Finally, some owners are choosing to stay closed because they don't have the staff or they don't want to risk their business, in the unlikely event that an infected person came to eat or drink, and word spread in Shanghai that Restaurant X is contaminated.

— SmartShanghai

When will this be over?



The short answer is no one knows. Predictions have come and gone, and the WHO has warned against making them too soon. "I think it's way too early to predict the beginning, the middle or the end of this epidemic right now," Michael Ryan, head of WHO's health emergencies program told reporters on 12 February.

— SmartShanghai

Should I just say F- this and go wait this out in Bangkok / Japan / Europe?



Up to you! If you can afford to sit this one out somewhere else in the world, why not? You're probably not going to get much done sitting at home here.

But there are a couple of concerns people are voicing about the "GTFO" method of coronavirus prevention. The most obvious is that you might get stranded overseas as your temporary home bans flights to China. There aren't many options left in Asia that haven't banned travel or put restrictions on travelers coming from China, whether from a hotspot or not. Another concern is that the country you arrive in might decide you're worth quarantining. Yet another is that upon returning, your neighborhood committee might decide that you're worth quarantining again. These aren't facts, they're just concerns.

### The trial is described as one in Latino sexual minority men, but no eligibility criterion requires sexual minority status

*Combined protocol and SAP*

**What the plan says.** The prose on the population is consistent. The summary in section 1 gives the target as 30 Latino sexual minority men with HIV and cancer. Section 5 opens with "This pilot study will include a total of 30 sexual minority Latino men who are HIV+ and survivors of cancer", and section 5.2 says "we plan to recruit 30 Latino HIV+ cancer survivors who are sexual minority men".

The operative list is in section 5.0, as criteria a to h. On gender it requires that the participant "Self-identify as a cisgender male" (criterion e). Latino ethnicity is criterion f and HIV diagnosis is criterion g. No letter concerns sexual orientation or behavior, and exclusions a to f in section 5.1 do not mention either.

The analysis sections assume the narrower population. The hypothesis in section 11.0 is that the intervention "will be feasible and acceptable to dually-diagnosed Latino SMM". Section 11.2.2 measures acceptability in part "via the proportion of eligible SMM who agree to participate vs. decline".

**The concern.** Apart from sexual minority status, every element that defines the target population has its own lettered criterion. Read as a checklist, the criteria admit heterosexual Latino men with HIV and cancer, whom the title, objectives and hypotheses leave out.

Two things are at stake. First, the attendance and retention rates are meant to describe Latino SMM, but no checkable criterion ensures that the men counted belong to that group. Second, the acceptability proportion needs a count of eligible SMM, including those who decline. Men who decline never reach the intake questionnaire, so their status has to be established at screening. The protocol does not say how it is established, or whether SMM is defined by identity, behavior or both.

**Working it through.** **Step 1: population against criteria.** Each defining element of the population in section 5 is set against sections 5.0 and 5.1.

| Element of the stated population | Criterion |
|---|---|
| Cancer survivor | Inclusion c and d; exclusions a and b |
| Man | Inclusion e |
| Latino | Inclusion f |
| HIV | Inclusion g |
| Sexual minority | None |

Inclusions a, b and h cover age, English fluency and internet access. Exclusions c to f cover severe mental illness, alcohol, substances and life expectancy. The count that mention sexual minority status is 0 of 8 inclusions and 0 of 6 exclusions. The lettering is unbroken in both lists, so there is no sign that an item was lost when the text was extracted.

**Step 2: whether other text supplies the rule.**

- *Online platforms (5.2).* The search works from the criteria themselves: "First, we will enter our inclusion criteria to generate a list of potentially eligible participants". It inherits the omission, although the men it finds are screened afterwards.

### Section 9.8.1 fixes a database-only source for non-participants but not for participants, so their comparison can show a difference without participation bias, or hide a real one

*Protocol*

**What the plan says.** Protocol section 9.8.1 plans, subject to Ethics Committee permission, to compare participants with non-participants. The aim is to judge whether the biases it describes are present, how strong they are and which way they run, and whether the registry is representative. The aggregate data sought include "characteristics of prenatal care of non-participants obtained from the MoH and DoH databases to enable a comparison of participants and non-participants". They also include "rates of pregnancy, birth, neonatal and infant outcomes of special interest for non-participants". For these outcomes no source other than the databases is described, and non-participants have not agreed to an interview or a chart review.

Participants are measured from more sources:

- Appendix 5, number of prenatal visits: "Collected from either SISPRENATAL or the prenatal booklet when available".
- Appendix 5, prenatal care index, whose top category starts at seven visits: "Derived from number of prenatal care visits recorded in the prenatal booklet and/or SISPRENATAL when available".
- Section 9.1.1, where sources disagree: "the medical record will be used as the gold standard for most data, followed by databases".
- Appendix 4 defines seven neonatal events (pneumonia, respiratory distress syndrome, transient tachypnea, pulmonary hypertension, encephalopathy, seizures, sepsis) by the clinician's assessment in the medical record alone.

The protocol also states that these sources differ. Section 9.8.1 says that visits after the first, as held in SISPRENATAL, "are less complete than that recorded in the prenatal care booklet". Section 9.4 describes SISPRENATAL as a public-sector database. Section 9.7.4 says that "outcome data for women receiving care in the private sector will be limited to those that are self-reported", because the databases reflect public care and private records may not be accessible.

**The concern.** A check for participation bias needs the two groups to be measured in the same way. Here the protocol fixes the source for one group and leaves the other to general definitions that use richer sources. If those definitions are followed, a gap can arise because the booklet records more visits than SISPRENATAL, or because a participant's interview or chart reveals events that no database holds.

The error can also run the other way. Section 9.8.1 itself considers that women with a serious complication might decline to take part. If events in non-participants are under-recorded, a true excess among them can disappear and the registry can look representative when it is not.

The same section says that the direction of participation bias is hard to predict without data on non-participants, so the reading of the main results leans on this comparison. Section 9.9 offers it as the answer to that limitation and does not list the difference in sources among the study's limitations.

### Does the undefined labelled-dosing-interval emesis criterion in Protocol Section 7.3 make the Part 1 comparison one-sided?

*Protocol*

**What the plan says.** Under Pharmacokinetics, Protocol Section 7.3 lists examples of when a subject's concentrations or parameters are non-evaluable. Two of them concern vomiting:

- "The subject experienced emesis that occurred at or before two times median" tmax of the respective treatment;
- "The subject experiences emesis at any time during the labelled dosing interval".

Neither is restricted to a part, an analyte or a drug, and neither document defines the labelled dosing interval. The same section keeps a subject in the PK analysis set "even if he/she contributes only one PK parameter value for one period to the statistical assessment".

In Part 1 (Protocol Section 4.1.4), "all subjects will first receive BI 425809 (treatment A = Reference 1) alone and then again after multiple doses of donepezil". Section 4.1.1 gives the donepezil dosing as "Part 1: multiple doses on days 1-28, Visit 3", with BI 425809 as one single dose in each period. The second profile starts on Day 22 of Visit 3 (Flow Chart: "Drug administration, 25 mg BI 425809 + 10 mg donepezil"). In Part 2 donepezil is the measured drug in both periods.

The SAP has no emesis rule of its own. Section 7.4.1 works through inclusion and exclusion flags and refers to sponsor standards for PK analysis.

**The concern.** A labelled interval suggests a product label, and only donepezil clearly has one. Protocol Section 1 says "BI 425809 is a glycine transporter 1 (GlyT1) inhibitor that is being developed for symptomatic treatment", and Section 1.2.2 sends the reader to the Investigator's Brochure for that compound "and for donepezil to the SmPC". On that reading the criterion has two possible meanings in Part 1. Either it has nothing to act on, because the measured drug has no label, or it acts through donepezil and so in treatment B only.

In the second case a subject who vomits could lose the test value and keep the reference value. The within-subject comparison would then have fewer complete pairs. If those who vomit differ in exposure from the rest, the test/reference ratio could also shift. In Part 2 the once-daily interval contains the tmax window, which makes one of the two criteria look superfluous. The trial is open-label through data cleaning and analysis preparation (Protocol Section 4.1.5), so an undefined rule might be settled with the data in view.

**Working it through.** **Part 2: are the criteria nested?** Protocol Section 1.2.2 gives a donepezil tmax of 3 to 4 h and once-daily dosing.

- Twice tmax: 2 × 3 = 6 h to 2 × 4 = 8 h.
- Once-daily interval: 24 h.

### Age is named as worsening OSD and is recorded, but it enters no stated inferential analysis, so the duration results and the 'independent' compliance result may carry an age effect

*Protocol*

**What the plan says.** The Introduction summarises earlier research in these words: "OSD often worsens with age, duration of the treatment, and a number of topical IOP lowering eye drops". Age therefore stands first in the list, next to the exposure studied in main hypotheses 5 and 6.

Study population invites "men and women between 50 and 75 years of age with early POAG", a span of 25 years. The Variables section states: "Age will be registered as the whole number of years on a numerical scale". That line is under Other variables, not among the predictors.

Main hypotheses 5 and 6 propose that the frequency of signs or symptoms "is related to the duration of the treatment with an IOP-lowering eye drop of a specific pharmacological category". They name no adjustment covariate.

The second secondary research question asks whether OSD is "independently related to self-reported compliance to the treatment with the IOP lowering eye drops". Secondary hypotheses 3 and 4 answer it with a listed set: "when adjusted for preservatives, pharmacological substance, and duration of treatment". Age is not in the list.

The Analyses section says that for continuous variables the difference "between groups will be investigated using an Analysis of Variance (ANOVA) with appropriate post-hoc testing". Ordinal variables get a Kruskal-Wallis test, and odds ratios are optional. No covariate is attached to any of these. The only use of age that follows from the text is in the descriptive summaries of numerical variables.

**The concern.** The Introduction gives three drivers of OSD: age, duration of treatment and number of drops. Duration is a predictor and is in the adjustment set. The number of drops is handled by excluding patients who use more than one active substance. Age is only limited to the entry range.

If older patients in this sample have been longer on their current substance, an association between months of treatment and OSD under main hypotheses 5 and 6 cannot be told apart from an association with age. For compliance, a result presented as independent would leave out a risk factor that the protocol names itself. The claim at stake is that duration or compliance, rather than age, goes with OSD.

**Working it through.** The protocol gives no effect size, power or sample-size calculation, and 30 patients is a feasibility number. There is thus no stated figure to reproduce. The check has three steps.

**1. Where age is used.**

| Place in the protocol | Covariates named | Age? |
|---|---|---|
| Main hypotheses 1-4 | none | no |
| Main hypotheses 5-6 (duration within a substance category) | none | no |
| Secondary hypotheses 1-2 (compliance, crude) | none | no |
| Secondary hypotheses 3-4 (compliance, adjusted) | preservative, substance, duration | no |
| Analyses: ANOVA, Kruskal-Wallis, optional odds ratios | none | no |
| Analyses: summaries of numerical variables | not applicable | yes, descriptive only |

Many of us are riding it out. Homeslice still delivers.

— SmartShanghai

How can I donate to a charity that is helping medical workers in Hubei?



There are two major government-affiliated charities that have collected billions of rmb in donations since the outbreak began.

The Hubei Charity Federation has raised the most money so far, with the total received near 4.5 billion rmb at the time of writing. The nonprofit has said that the targeted relief has and will be allocated to designated recipients in Wuhan in less than three days after money is donated. Every single donation is traceable online, and covers the whole province, not just Wuhan. To donate, click the orange button that says 我要捐款 choose your amount (20, 50, 100, Other), and put in a name in the 捐赠人/企业 field. Choose WeChat or Alipay, click the big orange button at the bottom (下一步) and it will bring you to a page with a QR code. Scan with your phone and you’re done.

Alternatively, or additionally, there is the Wuhan Charity Federation, which also takes WeChat and Alipay and has a very similar interface as the one described above. To date, the WCF has raised 3.6 billion rmb from more than seven million donations, and disbursed 3.25 billion rmb of that total.

— SmartShanghai

Is it safe to shop at wet markets?



The dominant theory is that the coronavirus outbreak started at a Wuhan wet market that dealt in live animals, and sold ah, "unorthodox" cuts of meat.

However, wet markets and supermarkets get their produce from the same wholesale markets, and have been subject to the same hygiene standards and restrictions as other outlets. Plus, there are fewer people in them now, which means the chance of contamination is lower. Just remember to protect yourself while you're out shopping, and thoroughly wash and cook your produce.

According to Dr. Robert Kohlbacher at Parkway Health, "avoid anywhere that sells live animals, but if it's selling vegetables or your usual kinds of meat like any other grocery store, it's no more or less safe to shop there."

— SmartShanghai

TELL EVERYONE

1 comments.

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  • 4 months ago thisismandy

    Thanks for such a comprehensive and informative article, it's well-written and so helpful!